Monday, January 17, 2011

Digital Is...

Karen Chichester, EMWP Fellow 2010

Karen Chichester
Writing has changed. The process hasn’t changed so much, but the types of writing we produce, the methods we use, and how we publish is changing. Our students text, tweet, blog, post status updates, create video/photo stories, and other types of content that they share with an authentic audience over the Internet. They can and do create meaningful artifacts that can be evaluated for depth of understanding of content. All of these are forms of digital writing. All of these forms and tools can be overwhelming. So the National Writing Project has been exploring ways to help teachers use this new writing environment. Their recent book, Because Digital Writing Matters (2010) explores this new type of writing and its implications for education.

At the Annual Meeting NWP rolled out its newest digital writing resource for teachers, Digital Is.... The stated aim of this website is to “collect and create resources, stories and reflections on what it means to write and to teach writing today…the National Writing Project seeks to host a place for educators and writers to stop and reflect on what it all might mean for our work as teachers” (

The site is organized into curated collections of resources and stories broken into three categories; each has at its base an essential question. Art and Craft collections focus on what we are learning about creating digital texts. Teach and Learn collections are focused on what we do in class and what we learn from it. Provocations collections are designed to get us thinking about this new world of digital writing and technology. All members of the Digital Is... community are encouraged to add resources and engage in discussions about those resources.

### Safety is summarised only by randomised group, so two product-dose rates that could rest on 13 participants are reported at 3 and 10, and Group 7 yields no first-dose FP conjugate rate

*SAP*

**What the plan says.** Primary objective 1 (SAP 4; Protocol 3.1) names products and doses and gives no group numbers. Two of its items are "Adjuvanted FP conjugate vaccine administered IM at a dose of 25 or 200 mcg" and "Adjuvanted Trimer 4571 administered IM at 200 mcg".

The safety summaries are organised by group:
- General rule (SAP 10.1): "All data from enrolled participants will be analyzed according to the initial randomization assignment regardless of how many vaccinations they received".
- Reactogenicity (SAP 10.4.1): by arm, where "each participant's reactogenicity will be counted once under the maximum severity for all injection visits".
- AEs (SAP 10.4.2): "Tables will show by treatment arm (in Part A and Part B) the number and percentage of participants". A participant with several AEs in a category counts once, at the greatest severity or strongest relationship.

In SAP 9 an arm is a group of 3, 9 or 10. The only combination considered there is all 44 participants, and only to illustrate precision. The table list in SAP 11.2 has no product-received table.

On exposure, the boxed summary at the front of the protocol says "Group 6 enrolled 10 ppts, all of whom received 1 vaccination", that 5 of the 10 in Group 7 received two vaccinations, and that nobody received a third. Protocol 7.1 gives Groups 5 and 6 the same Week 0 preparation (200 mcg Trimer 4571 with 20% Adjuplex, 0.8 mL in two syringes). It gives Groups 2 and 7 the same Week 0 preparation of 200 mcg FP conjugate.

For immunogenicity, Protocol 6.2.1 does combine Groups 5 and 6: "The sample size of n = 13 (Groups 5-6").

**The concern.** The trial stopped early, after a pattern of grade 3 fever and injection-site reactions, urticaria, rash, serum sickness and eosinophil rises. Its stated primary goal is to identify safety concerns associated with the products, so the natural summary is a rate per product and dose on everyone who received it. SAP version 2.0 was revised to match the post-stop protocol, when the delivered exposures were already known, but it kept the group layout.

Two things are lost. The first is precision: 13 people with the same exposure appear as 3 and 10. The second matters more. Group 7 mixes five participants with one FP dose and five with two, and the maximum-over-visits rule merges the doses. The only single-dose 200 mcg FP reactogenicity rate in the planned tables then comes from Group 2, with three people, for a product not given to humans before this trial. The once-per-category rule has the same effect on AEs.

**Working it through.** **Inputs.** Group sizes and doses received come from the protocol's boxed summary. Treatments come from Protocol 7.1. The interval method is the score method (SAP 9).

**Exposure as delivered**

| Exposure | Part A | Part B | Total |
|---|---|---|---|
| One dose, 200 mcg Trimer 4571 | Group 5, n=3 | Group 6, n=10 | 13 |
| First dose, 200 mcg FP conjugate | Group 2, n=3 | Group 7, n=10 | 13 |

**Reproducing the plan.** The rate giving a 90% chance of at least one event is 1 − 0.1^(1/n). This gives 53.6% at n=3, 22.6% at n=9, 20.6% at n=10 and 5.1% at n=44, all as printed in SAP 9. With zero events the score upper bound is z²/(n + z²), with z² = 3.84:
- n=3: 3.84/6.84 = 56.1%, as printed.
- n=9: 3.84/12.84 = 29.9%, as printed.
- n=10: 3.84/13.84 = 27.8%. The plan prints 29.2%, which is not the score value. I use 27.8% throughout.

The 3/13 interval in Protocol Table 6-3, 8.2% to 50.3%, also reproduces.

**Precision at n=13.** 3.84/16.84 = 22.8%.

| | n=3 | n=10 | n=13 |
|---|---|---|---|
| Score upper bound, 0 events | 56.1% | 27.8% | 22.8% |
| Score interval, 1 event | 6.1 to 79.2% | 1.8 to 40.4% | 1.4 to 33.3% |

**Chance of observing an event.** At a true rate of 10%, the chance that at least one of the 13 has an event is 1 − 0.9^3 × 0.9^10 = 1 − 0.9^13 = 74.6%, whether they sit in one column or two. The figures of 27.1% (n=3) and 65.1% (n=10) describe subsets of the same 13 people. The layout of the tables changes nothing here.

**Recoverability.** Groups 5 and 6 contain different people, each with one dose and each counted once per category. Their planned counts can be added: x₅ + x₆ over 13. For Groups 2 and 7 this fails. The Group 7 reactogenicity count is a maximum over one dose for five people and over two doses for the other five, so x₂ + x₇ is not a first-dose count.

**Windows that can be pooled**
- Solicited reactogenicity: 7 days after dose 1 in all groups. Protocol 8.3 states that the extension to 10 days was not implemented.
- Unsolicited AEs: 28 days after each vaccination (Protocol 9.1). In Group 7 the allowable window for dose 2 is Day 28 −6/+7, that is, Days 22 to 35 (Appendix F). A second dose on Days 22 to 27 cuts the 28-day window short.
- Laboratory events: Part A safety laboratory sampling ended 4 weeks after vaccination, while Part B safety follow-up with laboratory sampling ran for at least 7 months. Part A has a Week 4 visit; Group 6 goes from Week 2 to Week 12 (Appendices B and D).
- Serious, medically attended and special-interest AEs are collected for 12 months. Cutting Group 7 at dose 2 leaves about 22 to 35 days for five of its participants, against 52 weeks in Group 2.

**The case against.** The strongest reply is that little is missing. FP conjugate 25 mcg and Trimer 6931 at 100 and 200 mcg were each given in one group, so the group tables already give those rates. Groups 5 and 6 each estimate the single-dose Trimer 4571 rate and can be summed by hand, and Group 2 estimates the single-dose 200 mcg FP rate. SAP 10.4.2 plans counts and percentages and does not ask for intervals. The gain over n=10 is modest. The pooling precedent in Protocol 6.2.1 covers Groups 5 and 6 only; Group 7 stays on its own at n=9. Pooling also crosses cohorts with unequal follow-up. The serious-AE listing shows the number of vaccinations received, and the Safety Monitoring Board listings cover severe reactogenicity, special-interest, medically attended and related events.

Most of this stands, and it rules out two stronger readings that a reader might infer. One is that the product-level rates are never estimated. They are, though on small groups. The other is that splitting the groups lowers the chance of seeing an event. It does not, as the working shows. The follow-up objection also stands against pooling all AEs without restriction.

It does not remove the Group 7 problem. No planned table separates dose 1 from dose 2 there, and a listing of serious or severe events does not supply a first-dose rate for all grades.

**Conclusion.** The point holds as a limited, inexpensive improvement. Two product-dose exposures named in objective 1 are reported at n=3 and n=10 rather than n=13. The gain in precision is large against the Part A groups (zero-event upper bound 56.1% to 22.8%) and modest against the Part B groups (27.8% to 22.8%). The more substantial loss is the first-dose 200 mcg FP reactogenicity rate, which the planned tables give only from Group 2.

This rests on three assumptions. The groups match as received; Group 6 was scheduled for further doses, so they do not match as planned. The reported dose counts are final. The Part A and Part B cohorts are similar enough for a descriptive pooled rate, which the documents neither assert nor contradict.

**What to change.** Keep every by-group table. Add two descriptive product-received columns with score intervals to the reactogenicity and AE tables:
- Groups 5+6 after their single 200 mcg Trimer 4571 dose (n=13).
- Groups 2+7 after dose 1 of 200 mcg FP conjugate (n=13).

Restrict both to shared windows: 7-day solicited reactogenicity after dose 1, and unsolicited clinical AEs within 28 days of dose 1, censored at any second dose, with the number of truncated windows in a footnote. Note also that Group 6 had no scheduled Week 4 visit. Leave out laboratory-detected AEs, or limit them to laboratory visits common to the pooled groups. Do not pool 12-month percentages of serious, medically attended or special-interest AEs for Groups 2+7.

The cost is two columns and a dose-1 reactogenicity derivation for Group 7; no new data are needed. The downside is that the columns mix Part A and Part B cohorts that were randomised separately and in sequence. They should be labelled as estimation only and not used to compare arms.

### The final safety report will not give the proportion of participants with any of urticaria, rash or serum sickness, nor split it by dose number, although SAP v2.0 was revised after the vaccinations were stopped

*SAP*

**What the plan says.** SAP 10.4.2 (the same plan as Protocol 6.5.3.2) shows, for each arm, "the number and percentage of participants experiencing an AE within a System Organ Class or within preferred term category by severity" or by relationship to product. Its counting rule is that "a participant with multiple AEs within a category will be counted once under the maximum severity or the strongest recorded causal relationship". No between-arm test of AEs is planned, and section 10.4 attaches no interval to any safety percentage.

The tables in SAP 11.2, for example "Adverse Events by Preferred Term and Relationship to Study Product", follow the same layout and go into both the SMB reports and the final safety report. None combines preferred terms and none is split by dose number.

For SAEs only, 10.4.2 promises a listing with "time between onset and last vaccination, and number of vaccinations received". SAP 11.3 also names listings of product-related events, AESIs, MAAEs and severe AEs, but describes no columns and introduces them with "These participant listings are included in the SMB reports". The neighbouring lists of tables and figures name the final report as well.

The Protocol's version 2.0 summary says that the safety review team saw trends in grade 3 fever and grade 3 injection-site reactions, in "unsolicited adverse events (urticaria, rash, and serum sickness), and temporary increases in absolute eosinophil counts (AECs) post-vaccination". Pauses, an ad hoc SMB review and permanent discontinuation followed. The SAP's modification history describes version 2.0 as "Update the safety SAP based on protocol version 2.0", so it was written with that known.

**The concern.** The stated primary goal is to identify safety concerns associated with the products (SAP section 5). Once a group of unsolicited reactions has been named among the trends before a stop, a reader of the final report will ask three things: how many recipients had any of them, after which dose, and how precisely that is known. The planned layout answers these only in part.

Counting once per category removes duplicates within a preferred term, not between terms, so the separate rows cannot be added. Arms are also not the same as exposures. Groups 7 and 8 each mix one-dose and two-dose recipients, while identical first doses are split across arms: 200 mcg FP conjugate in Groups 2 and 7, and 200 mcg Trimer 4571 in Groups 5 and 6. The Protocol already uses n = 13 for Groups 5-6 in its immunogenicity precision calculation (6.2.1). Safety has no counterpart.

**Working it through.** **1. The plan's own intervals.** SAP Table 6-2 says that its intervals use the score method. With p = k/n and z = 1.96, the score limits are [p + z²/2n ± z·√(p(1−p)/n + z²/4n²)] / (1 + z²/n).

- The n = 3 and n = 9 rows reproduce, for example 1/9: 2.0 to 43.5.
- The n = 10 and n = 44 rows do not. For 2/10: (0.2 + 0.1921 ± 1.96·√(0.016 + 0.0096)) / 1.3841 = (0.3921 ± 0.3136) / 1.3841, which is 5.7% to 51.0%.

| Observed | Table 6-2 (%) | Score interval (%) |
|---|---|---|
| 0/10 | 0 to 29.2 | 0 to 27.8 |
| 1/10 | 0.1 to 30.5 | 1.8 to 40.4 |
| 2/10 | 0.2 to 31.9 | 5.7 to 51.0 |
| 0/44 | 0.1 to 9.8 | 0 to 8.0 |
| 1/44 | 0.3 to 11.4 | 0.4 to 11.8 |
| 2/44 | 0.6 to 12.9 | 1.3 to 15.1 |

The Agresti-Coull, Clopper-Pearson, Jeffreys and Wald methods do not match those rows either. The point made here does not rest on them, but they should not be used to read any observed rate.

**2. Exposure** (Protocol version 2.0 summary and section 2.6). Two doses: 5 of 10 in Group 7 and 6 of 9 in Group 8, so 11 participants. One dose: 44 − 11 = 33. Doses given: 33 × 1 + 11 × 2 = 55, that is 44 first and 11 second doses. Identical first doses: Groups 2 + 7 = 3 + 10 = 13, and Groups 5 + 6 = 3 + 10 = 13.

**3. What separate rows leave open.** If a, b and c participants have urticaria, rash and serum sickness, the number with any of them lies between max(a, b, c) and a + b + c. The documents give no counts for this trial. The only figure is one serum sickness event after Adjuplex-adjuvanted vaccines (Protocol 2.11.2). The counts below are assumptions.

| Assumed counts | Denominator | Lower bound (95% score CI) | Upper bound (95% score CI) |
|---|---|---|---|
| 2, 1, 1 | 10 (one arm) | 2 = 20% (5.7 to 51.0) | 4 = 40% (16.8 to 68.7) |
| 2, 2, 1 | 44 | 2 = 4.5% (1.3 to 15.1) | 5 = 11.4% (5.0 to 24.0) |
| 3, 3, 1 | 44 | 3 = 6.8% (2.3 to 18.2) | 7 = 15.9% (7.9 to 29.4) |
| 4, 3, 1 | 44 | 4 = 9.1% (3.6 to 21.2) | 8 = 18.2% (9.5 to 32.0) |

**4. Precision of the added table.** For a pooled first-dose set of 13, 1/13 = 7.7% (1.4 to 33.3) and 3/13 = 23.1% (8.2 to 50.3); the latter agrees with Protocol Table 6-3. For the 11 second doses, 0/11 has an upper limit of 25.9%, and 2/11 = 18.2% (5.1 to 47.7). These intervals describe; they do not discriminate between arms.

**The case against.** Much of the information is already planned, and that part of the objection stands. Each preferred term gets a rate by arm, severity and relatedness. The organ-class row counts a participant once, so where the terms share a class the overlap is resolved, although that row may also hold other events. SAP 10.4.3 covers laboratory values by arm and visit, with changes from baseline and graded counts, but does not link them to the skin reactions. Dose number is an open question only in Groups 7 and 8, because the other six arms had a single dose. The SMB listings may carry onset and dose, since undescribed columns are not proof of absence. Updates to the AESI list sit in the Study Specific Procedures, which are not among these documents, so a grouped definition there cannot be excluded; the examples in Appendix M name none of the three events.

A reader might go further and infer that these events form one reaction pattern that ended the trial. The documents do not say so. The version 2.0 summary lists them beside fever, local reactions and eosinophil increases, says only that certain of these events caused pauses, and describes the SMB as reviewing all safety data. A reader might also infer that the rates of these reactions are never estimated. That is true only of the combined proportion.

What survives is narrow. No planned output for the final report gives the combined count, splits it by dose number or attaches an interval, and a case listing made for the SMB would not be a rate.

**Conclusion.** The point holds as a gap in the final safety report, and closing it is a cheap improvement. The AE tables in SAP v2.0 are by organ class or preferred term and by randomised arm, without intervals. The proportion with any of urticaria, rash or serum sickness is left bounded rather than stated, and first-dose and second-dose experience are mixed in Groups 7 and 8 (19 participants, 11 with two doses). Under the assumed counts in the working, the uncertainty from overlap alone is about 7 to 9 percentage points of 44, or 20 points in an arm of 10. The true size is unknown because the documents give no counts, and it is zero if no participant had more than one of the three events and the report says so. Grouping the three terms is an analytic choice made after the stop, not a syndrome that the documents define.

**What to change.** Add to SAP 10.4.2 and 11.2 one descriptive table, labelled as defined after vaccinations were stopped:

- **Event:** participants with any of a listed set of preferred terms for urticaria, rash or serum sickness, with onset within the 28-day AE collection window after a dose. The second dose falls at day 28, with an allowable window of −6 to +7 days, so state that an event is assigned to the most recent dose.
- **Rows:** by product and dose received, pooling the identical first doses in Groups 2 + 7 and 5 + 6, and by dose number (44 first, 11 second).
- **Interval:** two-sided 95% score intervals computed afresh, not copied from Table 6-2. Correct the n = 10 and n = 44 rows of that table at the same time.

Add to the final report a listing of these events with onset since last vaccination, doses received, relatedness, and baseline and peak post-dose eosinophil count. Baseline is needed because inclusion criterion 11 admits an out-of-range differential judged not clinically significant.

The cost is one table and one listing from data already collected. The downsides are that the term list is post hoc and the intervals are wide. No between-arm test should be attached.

Digital Is... is designed to grow and change with the interests of the community. It is a work in progress. However, even at this early stage there are many interesting and useful resources and discussions available. I encourage you to join, explore, and participate this new offering from NWP.
On a personal note, I have been involved with this project since August 2010 when a blog post I wrote for the Summer Institute caught Paul Oh’s attention at the NWP office in California. He invited me to become a content creator for Digital Is.... I am honored that my piece, Cross-country Collaboration: It All Started with Twitter, is included in the collection, “'Tis mine and it is likewise yours” curated by Katherine Frank, Southern Colorado Writing Project. Also, thanks to NWP and EMWP I will be one of about 20 educators traveling to San Antonio in January to develop more resources for the site. I look forward to sharing my reflections on this experience in our next newsletter.

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